# determine whether the events e and f are independent or dependent. justify your answer.: A Simple Definition

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I think we have to take a moment to consider this. There are many events that don’t have independent causes. For instance, the events that have caused water to seep into the basement of our house are independent of those that are going on in the house next door. Likewise, the events that cause water to seep into our basement are independent of those that cause water to seep into the house next door.

This is actually something that our study of 1 billion pages has come up with. Our research found that the causes of these types of events are much more often dependent. For instance, we found that two events were only dependent when they were the same but were independent when they were different. Our studies also showed a correlation between the number of events that are dependent and the number of events that are independent.

Of course, this means that your house will be affected by events that are dependent when you happen to be nearby, and vice versa. So if the water seeps into the house next door, it won’t seep out once you’re gone.

I think you can apply this same logic to the idea of independent and dependent events. If you happen to know something about the next door neighbor, you can use that to determine their independence. If your neighbor happens to be a good guy, you can justify that independence.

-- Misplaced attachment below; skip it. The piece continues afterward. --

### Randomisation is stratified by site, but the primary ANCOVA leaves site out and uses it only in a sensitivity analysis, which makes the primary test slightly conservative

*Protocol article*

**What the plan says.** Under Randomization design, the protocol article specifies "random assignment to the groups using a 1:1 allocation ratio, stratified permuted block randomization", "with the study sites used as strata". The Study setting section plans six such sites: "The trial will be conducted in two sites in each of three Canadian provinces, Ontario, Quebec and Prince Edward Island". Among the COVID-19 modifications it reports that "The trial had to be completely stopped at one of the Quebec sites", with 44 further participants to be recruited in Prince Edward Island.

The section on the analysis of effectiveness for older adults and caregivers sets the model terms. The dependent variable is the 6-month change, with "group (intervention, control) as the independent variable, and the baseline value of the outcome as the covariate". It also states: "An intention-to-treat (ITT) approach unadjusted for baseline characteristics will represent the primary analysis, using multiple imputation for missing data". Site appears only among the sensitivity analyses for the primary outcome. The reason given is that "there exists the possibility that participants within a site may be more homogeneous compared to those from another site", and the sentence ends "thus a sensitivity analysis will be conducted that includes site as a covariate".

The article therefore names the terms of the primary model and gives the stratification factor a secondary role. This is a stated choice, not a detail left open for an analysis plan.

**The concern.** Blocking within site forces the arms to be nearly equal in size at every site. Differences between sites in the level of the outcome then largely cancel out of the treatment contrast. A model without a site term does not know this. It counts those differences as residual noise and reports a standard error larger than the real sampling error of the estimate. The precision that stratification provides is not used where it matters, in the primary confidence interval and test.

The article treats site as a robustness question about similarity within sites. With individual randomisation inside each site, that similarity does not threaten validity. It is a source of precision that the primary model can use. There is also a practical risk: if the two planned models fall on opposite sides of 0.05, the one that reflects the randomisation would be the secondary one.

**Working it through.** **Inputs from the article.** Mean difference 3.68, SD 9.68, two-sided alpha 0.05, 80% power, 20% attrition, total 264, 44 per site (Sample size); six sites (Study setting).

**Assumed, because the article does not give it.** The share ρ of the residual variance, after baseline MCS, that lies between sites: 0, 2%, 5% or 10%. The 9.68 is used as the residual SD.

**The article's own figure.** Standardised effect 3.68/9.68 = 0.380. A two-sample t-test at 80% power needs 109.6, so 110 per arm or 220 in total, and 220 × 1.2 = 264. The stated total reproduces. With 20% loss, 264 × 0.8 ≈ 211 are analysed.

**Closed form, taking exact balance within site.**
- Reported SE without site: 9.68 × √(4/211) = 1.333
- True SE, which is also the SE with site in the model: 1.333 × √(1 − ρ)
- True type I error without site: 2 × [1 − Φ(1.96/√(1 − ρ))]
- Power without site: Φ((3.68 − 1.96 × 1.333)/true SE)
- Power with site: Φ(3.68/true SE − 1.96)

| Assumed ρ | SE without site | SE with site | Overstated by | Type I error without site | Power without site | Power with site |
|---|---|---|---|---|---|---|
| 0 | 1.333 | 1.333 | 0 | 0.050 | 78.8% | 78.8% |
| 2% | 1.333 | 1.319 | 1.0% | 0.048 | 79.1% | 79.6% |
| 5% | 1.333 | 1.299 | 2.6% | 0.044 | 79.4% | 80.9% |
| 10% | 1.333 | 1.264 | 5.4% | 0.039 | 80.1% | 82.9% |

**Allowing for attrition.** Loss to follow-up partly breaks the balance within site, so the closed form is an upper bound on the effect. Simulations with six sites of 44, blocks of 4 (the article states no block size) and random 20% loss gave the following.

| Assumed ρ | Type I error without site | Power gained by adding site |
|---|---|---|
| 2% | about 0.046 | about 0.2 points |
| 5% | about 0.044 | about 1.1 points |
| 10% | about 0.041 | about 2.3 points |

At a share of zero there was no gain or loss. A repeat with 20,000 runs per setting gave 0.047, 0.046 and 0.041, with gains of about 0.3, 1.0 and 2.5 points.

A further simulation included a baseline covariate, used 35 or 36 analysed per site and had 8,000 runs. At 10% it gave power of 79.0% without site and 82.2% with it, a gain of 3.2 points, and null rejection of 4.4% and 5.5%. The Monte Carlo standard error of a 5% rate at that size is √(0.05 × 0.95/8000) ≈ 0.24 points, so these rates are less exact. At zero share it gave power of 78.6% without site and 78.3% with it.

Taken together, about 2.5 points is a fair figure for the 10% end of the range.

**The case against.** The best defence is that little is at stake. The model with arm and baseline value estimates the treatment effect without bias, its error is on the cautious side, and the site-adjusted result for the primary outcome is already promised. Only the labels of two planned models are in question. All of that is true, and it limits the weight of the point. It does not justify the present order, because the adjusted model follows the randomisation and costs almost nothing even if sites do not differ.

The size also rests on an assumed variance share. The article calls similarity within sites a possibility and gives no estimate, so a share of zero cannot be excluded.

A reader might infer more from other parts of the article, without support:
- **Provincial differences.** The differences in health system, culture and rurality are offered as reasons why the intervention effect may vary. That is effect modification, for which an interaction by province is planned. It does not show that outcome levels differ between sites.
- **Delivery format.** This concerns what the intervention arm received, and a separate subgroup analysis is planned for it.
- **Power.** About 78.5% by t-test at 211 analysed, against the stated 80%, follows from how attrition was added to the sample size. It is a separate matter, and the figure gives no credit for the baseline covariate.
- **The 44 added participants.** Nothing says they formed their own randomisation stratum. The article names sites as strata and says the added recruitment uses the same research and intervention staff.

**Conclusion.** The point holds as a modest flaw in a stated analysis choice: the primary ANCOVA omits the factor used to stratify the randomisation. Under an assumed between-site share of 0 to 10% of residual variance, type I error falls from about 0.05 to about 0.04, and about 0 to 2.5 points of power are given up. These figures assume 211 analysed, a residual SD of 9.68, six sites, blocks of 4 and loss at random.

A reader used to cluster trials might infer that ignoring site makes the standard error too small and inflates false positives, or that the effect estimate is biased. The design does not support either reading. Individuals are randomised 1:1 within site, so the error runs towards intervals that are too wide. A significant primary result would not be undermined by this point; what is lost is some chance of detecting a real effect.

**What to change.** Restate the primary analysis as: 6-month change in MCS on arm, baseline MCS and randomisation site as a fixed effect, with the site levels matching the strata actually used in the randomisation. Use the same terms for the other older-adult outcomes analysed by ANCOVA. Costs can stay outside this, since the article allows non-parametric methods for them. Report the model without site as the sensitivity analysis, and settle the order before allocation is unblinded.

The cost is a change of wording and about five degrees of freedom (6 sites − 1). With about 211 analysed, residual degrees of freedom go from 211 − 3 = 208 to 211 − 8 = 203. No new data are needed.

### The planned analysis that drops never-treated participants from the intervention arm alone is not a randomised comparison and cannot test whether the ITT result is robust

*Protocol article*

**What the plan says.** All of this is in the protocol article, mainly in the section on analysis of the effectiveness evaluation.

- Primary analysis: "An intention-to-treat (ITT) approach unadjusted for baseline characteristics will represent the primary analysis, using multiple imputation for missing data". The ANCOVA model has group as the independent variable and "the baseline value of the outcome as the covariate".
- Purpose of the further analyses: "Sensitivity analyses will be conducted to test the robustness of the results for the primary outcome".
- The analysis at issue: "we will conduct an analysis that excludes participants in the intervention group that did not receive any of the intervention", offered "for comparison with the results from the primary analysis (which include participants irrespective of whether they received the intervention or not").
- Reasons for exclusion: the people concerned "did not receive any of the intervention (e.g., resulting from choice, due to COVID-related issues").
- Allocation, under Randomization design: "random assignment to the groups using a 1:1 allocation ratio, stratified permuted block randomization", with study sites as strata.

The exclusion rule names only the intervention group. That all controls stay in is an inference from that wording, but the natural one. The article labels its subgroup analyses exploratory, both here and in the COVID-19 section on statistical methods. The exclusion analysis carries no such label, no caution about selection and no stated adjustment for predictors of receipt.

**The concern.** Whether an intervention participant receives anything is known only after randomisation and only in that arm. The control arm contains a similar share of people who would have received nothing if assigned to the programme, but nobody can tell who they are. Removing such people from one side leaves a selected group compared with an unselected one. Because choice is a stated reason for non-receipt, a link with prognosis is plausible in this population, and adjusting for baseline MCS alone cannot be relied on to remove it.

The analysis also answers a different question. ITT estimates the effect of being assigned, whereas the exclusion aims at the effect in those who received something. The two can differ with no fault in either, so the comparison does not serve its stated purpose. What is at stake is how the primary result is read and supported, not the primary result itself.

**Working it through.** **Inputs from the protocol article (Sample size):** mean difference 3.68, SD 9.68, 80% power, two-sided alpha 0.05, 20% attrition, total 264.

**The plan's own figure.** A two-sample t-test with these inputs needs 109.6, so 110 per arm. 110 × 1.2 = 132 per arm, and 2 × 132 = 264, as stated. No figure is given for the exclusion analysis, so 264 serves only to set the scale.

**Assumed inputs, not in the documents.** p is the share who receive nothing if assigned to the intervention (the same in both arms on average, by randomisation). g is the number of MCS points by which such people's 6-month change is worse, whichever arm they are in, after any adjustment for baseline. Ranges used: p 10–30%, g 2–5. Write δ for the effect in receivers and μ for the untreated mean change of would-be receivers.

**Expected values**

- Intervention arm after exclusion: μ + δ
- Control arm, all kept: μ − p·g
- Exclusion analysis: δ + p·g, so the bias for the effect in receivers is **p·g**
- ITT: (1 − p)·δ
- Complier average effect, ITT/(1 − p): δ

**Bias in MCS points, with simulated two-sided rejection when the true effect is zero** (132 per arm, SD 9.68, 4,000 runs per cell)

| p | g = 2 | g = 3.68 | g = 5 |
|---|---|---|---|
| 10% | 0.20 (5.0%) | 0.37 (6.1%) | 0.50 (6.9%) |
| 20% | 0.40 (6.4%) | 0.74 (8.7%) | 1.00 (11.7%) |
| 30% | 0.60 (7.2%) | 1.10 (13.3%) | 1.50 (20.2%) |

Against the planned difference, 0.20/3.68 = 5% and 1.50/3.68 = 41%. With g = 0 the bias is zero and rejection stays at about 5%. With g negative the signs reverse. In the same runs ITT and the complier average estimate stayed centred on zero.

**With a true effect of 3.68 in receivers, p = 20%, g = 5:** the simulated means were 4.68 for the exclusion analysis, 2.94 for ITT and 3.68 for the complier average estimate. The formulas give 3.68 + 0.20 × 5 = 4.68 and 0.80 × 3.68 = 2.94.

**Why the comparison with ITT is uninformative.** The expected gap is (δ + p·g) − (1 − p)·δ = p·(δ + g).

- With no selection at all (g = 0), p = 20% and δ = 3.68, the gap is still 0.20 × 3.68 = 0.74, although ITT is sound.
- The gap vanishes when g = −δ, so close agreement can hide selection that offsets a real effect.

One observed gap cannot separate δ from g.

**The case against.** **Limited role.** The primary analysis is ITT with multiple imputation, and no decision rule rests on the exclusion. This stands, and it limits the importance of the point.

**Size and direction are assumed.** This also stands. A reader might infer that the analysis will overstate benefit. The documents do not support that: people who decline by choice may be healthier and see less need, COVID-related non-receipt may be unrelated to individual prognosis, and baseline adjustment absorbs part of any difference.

It’s all a matter of context. If you happen to be the neighbor next door, you can use their information to determine the independence of events. If your neighbor happens to be a bad guy, you can justify their independence. If you happen to be a good neighbor, you can justify their independence. It’s all up to you.

It’s not all that complicated. We believe that the events that happen between events e and f are independent if they don’t overlap, and dependent if they do. This might seem weird to some people, but it’s actually a fairly simple question. If e and f happen to overlap, your answer is dependent. If you’re a good neighbor, you can justify that overlap, and if you’re a bad person, you can justify that overlap.

We agree with this.

It’s a simple question, but there are a LOT of ways to answer it. You can claim that you have no knowledge of the events or that they must be independent. You can claim that your answer is dependent on the events. You can claim that you know exactly what happened. You can claim that you didn’t know anything about the events, and that they must be independent. You can also claim that your answer is independent.

independent. independent. independent, independent. independent, independent, independent, independent, independent, independent, independent, independent, independent. independent, independent, independent.

First, you should understand that the events are independent. We don’t know exactly what happened in them. We’re just guessing. We’re guessing because, well, you’re guessing but you’re guessing, so it doesn’t matter if we’re right. As such, we shouldn’t think about them for a while. We just need to let the story tell itself, and then we can figure out what happened.